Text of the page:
Electrification, carbon capture, methane abatement – there’s work afoot in the Montney formation of northeastern B.C. to reduce greenhouse gas (GHG) emissions from B.C.’s oil and gas sector.
It’s just not clear whether all the investments being made will be enough to meet the province’s aggressive emission reduction targets. B.C.’s oil and gas sector, ordered by the B.C. government to go on a carbon diet, has just eight years left to lose a third of its greenhouse gas weight.
The province’s CleanBC plan sets reduction targets for the oil and gas sector. By 2030, methane emissions are to be 75 per cent below 2014 levels and overall GHG emissions 33 per cent to 38 per cent below 2007 levels.
The plan also provides funding to help industry make the investments needed under the CleanBC Industry Fund, which is part of a CleanBC program for industry that earned the province an award at COP26 last year for most creative climate solution.
B.C.’s oil and gas sector accounts for one-fifth of the province’s emissions. Reducing its emissions intensity is critical to its survival. The only way it can continue to grow – and its growth is necessary if B.C. is to have a liquefied natural gas (LNG) industry – and still meet emission reduction targets is to find ways to reduce its carbon dioxide (CO2) and methane intensities.
There are solutions available, like replacing natural gas generators at gas processing plants with electric ones or swapping out pneumatic valves at well pads for electric valves to reduce methane leakage.
All of this costs money, which is where the CleanBC Industry Fund comes in.
From 2019 to 2021, $113 million has been granted for decarbonization initiatives.
“I think this program is important in moving industry in the right direction, and this shows that there’s uptake – that companies are using the program to make the kinds of reductions that we need to be seeing to lower emissions in industry,” said Jan Gorski, program director for oil and gas at the Pembina Institute.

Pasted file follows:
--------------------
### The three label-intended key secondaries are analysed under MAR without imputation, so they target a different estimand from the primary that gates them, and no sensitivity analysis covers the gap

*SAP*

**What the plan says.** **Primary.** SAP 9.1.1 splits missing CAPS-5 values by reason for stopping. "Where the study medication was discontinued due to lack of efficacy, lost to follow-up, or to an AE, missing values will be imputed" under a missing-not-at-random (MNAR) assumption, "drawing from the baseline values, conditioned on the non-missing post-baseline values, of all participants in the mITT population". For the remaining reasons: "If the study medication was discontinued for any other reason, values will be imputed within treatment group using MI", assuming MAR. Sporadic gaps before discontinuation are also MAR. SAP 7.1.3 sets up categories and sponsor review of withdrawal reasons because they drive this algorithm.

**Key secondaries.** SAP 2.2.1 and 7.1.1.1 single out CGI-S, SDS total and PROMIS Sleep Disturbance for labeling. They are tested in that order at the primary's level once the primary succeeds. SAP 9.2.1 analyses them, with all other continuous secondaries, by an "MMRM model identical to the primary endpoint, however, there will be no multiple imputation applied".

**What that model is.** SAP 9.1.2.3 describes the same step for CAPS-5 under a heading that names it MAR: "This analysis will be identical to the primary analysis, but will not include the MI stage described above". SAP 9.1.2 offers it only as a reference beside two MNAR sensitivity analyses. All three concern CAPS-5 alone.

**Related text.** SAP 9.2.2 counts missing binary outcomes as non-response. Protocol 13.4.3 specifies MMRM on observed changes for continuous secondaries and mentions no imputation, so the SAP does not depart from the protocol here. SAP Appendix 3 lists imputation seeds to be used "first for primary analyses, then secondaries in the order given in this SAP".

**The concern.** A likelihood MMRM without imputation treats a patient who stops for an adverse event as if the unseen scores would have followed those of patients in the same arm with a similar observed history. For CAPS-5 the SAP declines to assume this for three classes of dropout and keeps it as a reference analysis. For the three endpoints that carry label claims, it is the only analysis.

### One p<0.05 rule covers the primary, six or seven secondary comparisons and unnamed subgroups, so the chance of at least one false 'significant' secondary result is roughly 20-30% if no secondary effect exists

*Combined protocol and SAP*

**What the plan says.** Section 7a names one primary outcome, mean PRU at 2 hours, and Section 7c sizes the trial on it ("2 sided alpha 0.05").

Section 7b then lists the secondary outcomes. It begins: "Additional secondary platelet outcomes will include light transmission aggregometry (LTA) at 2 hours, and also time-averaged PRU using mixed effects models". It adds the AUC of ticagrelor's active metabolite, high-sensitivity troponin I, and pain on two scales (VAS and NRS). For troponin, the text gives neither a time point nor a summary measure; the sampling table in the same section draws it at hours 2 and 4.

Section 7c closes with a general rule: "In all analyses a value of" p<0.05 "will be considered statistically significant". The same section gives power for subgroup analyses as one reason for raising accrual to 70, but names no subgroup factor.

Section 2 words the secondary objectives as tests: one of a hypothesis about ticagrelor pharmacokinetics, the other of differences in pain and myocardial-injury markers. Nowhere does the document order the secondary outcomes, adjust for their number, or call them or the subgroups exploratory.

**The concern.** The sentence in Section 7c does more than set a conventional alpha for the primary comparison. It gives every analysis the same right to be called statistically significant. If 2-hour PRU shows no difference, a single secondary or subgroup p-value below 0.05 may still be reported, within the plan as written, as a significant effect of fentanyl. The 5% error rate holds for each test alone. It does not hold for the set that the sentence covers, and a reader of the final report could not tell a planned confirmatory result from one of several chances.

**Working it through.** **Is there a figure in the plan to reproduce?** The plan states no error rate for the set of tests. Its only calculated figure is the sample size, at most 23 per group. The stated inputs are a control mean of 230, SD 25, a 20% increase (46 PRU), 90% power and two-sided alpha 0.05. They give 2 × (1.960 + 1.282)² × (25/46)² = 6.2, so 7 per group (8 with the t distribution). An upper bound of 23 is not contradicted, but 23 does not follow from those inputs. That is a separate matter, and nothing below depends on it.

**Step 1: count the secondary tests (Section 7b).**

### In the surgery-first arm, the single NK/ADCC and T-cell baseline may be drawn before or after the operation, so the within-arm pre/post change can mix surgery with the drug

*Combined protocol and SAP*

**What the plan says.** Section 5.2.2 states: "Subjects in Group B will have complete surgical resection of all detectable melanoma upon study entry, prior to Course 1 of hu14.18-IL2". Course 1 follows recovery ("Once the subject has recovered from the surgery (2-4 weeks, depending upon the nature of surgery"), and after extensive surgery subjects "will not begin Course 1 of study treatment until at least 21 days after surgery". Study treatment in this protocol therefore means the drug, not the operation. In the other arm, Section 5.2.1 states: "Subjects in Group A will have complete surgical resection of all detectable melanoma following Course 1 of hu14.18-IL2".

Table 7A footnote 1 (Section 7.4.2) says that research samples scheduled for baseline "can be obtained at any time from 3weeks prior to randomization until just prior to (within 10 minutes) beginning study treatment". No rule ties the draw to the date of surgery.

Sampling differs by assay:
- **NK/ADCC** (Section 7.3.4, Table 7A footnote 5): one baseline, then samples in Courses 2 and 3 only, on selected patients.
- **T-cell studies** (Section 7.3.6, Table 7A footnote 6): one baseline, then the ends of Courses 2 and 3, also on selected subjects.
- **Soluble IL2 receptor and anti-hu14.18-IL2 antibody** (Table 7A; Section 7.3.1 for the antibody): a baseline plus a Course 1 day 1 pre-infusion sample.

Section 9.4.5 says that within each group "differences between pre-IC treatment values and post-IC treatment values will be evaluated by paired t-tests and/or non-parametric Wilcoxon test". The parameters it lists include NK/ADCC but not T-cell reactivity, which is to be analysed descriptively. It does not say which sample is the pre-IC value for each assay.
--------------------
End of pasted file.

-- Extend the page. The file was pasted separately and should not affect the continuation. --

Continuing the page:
While a number of pulp mill and mine operators have received sizable grants under the fund, the oil and gas sector has received the lion’s share of funding – not surprising, given that it is the province’s second largest emitter of GHGs by sector.
One of the largest recipients of the CleanBC Industry Fund grants to date is NorthRiver Midstream Inc., which has been given $18.5 million for three projects, including $7.5 million to electrify its Dawson Creek natural gas plant and $10 million for a carbon capture and sequestration project. The latter project will capture and sequester “CO2-rich acid gas” at its McMahon gas processing plant near Fort St. John.
In total, the NorthRiver’s investments are estimated to reduce GHGs by about 1.9 million tonnes of CO2 between now and 2031 – equivalent to removing 409,392 cars from the road for one year.
Arc Resources Ltd. (TSX:ARX) has received $13.7 million to electrify its Dawson Creek natural gas plant.
The size of CleanBC Industry Fund grants are based on the amount of emissions that will be avoided. In Arc Resources’ case, electrifying the Dawson Creek plant is estimated to reduce emissions by 135,000 tonnes annually.
The total capital cost to electrify the Dawson Creek plant is about $60 million, so the grant will cover slightly less than one-quarter of the cost.